Prior to joining StriveTogether, Parv served as Associate Director of Education Policy and Programs in the Office of Chicago Mayor Rahm Emanuel. Parv holds a B.A. in American Studies from Northwestern University and a Master in Public Policy from the John F. Kennedy School of Government at Harvard, with experience in urban education and youth policy, collective impact, and leadership development.

James Stake, Santa Fe, NM


James serves as Program Coordinator for the New Mexico Simon Scholars Program, a rigorous college guidance and completion program for high school students from backgrounds traditionally underrepresented in higher education. James oversees the academic and mentorship aspects of the program and collaborates in setting the strategic vision, providing college guidance for all students, and event planning. Prior to his work with Simon Scholars, James lived and worked for a year at a zen center in Santa Fe. He has also been a medical student and research neuroscientist. He holds an MS in Biology from the University of Cambridge and a BA in Neuroscience from Pomona College.

Jim Stiles, Cambridge, MA


Jim focuses on how social-sector organizations understand and improve their results over time. An early career managing small businesses led to working in the social-sector and Harvard University where he held a series of leadership roles in finance, institutional research, and systems change and academic leadership, culminating in his leadership at the Harvard Graduate School of Education where he served as Associate Dean for Degree Programs. Before joining 4QP, he was an Associate Professor for eight years at Wits University in Johannesburg, South Africa. He has worked with foundations and nonprofits in the US, Madagascar and South Africa on strategy, measurement and creating vision driven results. He received his Ed.D. from Harvard in 2003 and has authored chapters on collaboration, measurement, quantitative methods, strategy and using technology in schools.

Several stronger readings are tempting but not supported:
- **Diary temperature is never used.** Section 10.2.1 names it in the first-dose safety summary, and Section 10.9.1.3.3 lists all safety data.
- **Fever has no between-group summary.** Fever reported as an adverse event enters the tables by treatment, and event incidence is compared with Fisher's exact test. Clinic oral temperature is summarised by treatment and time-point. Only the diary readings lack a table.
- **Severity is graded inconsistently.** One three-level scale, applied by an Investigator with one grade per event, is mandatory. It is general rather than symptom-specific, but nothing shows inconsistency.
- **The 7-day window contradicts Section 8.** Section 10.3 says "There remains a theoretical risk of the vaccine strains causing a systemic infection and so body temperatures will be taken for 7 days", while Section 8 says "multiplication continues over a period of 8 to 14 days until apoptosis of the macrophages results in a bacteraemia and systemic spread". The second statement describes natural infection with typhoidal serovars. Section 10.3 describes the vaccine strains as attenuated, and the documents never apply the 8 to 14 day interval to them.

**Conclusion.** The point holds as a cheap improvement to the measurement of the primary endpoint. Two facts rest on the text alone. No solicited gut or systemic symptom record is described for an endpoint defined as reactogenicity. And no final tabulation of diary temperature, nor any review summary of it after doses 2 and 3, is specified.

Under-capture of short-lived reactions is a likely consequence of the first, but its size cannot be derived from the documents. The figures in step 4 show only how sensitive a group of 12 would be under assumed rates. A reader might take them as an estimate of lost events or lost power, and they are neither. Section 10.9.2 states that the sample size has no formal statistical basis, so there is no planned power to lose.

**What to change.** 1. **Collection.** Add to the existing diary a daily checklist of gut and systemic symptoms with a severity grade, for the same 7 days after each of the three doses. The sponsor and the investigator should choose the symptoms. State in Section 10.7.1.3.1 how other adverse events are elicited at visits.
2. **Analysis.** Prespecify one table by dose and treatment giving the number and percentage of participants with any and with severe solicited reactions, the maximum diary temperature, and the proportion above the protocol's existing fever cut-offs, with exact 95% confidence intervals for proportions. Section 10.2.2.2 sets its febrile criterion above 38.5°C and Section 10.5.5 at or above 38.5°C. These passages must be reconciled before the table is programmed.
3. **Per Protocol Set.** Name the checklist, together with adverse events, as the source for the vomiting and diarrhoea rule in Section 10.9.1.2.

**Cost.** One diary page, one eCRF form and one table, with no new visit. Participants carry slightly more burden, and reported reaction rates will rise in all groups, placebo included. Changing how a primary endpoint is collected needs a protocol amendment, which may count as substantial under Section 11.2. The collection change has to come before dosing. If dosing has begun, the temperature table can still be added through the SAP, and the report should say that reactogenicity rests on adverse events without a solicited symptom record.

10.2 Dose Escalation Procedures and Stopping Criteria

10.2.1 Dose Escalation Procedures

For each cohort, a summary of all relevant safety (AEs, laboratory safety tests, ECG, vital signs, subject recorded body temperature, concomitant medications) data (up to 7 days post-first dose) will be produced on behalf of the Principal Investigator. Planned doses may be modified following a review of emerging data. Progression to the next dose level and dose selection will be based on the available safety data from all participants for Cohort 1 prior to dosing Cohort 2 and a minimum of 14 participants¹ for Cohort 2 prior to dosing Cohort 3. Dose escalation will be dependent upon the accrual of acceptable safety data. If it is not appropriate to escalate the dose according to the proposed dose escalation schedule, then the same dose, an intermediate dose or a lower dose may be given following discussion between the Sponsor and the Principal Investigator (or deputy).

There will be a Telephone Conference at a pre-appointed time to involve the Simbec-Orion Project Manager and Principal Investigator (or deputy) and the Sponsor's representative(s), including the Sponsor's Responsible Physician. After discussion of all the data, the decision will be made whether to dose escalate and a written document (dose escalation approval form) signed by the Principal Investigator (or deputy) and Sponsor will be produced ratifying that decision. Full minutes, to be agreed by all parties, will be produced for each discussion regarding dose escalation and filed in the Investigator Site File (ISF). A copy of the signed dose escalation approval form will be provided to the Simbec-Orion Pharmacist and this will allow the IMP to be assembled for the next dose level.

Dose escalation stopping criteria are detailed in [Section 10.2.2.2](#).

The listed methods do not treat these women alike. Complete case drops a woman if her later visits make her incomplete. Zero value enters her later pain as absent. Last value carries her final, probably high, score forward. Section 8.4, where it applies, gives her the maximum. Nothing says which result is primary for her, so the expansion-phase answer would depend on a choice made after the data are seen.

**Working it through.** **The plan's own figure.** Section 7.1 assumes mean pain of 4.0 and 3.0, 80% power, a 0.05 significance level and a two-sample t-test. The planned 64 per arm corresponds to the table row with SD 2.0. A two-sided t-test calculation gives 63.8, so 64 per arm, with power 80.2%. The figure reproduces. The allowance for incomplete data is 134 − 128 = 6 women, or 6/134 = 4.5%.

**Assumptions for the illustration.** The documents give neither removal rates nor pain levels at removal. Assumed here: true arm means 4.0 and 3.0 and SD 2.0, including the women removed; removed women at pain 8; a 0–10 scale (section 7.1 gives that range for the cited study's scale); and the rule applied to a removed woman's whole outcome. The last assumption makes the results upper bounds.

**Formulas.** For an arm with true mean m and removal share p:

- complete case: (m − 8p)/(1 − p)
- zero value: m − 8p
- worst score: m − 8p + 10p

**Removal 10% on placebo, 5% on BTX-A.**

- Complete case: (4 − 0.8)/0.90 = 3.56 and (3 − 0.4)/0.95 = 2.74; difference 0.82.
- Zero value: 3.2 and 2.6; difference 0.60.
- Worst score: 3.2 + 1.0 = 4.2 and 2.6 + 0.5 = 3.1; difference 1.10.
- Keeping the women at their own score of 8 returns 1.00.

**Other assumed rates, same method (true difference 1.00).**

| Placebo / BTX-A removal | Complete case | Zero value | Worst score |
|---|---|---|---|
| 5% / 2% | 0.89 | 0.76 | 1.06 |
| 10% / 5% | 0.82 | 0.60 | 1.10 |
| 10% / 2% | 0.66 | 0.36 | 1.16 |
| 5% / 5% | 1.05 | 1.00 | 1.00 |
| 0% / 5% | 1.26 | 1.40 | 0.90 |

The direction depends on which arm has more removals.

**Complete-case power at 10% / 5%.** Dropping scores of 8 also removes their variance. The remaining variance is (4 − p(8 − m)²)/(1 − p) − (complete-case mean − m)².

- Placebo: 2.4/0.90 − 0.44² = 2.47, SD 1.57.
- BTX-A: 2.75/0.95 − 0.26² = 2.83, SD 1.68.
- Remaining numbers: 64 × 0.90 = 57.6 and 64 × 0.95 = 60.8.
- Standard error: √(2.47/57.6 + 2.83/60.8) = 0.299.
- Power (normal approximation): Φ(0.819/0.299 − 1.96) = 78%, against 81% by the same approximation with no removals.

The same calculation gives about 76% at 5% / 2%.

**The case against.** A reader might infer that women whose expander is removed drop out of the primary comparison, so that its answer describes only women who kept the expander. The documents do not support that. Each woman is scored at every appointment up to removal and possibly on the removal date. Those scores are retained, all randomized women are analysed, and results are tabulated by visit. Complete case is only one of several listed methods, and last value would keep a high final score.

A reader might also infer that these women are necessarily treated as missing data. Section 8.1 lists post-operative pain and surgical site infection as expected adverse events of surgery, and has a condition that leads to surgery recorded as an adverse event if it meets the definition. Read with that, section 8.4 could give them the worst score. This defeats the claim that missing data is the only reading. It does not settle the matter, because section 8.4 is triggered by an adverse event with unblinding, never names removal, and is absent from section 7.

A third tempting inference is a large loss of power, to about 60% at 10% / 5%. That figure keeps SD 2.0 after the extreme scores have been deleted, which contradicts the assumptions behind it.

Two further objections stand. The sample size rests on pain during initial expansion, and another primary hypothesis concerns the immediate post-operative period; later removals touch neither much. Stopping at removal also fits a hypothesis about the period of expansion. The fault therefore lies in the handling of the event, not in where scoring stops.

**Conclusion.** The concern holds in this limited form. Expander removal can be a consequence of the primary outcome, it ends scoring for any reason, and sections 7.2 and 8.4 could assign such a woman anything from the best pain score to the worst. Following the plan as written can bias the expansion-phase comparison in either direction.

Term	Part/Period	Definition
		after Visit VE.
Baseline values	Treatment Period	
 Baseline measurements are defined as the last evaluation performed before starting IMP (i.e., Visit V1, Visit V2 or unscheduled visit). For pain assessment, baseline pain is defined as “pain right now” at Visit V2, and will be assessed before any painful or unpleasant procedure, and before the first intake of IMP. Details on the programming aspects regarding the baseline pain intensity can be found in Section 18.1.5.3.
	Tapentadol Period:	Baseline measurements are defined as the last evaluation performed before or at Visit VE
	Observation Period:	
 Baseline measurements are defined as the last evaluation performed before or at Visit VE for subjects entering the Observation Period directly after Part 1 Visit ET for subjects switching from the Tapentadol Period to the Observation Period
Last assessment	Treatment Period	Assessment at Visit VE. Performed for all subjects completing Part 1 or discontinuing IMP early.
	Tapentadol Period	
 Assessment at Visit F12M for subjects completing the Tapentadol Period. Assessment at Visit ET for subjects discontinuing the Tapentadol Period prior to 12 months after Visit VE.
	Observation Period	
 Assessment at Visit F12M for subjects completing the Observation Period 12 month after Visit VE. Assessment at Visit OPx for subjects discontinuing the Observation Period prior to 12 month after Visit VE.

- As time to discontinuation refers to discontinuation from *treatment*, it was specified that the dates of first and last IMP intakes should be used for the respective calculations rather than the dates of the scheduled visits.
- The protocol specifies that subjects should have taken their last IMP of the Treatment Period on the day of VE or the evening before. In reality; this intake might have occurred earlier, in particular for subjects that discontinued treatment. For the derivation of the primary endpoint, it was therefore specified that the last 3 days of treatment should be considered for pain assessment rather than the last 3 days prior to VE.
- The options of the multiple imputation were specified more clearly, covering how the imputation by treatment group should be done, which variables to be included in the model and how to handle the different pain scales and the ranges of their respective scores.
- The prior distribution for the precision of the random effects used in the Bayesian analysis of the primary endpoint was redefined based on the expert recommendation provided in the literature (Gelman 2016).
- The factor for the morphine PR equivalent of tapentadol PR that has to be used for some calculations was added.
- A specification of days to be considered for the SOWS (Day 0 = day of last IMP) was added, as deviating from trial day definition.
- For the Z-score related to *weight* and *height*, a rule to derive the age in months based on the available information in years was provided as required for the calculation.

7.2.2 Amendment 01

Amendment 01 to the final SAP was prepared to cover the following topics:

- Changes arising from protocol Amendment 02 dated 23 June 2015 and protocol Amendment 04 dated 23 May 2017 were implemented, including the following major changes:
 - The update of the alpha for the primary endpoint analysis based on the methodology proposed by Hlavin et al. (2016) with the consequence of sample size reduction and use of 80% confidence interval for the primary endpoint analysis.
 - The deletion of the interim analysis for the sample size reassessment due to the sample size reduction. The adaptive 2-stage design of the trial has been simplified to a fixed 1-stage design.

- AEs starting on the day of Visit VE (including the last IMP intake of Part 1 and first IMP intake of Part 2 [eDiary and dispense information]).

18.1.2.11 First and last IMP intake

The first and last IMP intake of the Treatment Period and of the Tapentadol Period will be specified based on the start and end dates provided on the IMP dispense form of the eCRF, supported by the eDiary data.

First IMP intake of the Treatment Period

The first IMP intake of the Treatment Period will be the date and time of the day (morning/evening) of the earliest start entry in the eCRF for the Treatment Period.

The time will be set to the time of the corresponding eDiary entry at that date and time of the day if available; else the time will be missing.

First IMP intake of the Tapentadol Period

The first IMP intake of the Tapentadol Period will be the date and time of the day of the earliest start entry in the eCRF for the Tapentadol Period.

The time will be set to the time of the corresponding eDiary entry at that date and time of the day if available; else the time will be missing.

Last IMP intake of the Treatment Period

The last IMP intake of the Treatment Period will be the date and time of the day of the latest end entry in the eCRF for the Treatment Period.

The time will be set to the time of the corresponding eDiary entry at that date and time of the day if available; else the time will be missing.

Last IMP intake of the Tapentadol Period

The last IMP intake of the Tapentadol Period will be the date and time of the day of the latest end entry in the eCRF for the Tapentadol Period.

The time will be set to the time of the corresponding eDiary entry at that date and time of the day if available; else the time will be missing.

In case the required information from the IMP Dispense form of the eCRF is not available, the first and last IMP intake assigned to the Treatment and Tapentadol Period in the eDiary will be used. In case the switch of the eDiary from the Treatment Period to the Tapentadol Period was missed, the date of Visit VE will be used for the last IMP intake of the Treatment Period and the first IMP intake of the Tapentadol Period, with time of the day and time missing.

Nick Stuber, Denver, CO


Nick’s naturally inquisitive nature led him to the field of evaluation where he seeks to use data to help guide decision-making and tell the story of an initiative's impact. As Learning & Evaluation Officer, Nick develops and manages evaluations of the Foundation's work and leverages moments of learning to inform goalsetting and strategic thinking. Previously, he was an evaluation consultant with Wilder Research of the Amherst H. Wilder Foundation in St. Paul, Minnesota where he worked with funders and grantmakers to design evaluations in the areas of health equity, healthy eating, active living, community development, and social connectedness. He holds a BA in political science from Beloit College and a Master in Public Policy from the Humphrey School of Public Affairs at the University of Minnesota.

Chris Tebben, Portland, OR


Chris Tebben is a strategist, advisor and facilitator with a deep commitment to educational equity and student-centered learning practices. Chris leads Sapient Solutions, LLC, a consultancy specializing in strategy, meeting design and facilitation, and partnership development for non-profits, school systems and foundations working in education. Her work is informed by two decades of experience with education policies, systems and programs across the preschool to postsecondary continuum. Prior to founding Sapient, Chris was Executive Director of Grantmakers for Education, a national network of 300 foundations. She is also board chair of PBLWorks, an organization that builds the capacity of teachers and school systems across the world to provide students with high-quality project-based learning.

Sandra Wegmann, Houston, TX


Sandra Wegmann is the Learning Officer at the Episcopal Health Foundation (EHF). Her professional background is in organization development and regional strategic planning. Prior to EHF she worked for six years with local leaders on education, health and workforce issues at the Center for Houston's Future, a think tank. Sandra speaks Spanish and Portuguese and has studied women's leadership initiatives in Brazil. She has a dual Master's degree from the LBJ School for Public Policy and the Institute for Latin American Studies at UT Austin.